THE Life and Death of Jack Straw1 is a short, anonymous, and rarely read history play from 1593 or 1594.2 We know nothing of its authorship, little of its performance history, and even less of how audiences reacted to its performance, if it was performed at all. Extant copies of the play are probably incomplete or error-ridden. From a comparison to the various other documents produced by its original printer we can surmise that the play was initially printed with modest profit aspirations and without much concern for the specific content of the text.3 Even though we have no reason to attribute the text to one person or another, its language either echoes, or is echoed in, other texts from the period.4 In short, all we know of Jack Straw is the result of what we can read in its two alternate versions, and what we can imagine as possible for this play from within its context.
Situating Jack Straw in its context is a deeply compelling project as the play represents the most important popular revolt in English history and does so at a time when London was frequently stirring with riots. If ever there was a play in need of reconsideration after the changes in the study of early modern drama, it is Jack Straw. In its curious relationship to the actual 1381 uprising, Jack Straw departs from its sources and, in its contradictory representation of the rebels and the royalists alike, poses intriguing questions about early modern English culture, riots, popular rebellion, and the reception of early modern plays.
Jack Straw gives voice to the period's most radical ideas about popular revolt and protest, suggesting how the public theater could reflect a sense of significant political unrest in the city. Jack Straw represents historical events which themselves were part of the early modern cultural memory in significantly different ways for people at different positions in the social hierarchy. The figure of Jack Straw participates in the Robin Hood tradition, and as such is an important cultural signifier so that his representation cannot easily be contained by royalist or aristocratic readings. Nonetheless, Jack Straw has very rarely been studied.5 The issue is not that Jack Straw is literally never read nor mentioned in scholarship, but that its consideration is so profoundly superficial and seemingly secondhand that even very basic aspects of the interactions between characters are entirely lost in scholarship. This most cursory understanding of the play makes it difficult to use the play to develop our knowledge of either the stage or the period. My reading of Jack Straw emphasizes the public playhouse as a site in which sentiments of more genuinely radical, common revolt are given articulation. Yet these articulations in the play are almost impossible to see as long as the context of reception is constrained by current models for understanding power and authence reception, and as long as the play is read only in the service of studying Shakespeare.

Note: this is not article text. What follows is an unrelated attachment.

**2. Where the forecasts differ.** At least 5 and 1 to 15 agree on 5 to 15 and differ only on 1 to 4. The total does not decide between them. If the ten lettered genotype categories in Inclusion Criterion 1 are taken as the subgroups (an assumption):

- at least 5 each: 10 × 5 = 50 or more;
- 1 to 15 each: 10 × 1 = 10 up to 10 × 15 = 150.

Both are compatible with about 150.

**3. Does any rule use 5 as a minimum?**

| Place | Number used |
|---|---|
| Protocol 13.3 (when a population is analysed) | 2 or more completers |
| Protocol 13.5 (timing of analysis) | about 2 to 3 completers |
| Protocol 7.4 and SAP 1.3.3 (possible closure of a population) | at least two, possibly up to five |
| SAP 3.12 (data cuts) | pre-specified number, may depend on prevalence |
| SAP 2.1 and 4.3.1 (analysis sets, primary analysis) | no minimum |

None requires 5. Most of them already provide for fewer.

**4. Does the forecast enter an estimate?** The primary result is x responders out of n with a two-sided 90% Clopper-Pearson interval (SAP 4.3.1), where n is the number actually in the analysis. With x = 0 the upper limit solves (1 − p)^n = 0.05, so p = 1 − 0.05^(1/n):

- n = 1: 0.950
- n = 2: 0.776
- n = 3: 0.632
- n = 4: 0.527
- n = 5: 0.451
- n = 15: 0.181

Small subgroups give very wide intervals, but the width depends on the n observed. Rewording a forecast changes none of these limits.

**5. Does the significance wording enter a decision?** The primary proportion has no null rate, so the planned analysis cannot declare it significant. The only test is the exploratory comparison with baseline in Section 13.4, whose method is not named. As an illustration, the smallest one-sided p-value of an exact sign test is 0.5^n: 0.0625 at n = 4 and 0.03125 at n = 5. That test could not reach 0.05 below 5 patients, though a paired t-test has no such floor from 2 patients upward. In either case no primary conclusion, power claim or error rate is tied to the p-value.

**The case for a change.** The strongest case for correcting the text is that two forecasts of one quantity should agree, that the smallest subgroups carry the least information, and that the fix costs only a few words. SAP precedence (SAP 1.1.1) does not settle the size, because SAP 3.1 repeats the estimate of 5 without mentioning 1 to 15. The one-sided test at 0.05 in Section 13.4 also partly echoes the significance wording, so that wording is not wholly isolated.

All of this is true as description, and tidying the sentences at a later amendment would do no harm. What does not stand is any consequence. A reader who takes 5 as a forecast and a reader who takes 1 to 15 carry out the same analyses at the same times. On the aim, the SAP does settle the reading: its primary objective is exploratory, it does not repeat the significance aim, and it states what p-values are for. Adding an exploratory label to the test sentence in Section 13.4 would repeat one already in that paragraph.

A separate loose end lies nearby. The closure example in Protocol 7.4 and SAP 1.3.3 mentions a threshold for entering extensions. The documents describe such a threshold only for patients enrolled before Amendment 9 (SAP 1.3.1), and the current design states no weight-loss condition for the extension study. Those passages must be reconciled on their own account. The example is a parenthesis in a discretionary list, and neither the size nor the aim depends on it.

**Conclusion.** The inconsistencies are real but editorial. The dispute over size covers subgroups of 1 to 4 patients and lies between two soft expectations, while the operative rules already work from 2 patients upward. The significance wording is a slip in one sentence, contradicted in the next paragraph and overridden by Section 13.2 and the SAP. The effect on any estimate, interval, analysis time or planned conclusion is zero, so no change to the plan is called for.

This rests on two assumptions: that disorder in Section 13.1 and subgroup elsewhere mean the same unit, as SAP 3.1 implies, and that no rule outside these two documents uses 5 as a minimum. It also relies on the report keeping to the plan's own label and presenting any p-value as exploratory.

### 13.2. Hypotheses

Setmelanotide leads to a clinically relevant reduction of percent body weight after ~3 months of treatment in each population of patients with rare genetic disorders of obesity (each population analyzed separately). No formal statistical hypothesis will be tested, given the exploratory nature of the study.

Jack Straw begins with the rebels presented as sympathetic and ends with the valorization of the royalist position and the valorization of the Lord Mayor. The royalist conclusion is politically inevitable for the printing and performance of the play. So the questions remain: how sympathetically are we to read the rebels after the first scene? Also, how radical are we to perceive the representation of the rebellion throughout the body of the play? The argument of this essay is that the play's royalist-didactic conclusion should be seen as necessarily formulaic and designed to safely contain what is otherwise a generally sympathetic representation of the rebels and the goals of the rebellion. A sympathetic reading of the rebellion emerges by studying not only the formal construction of the play, but from its possible authence reception. Furthermore, the material texts and the adjustments therein are indicative of early modern readers who approved of the rebel …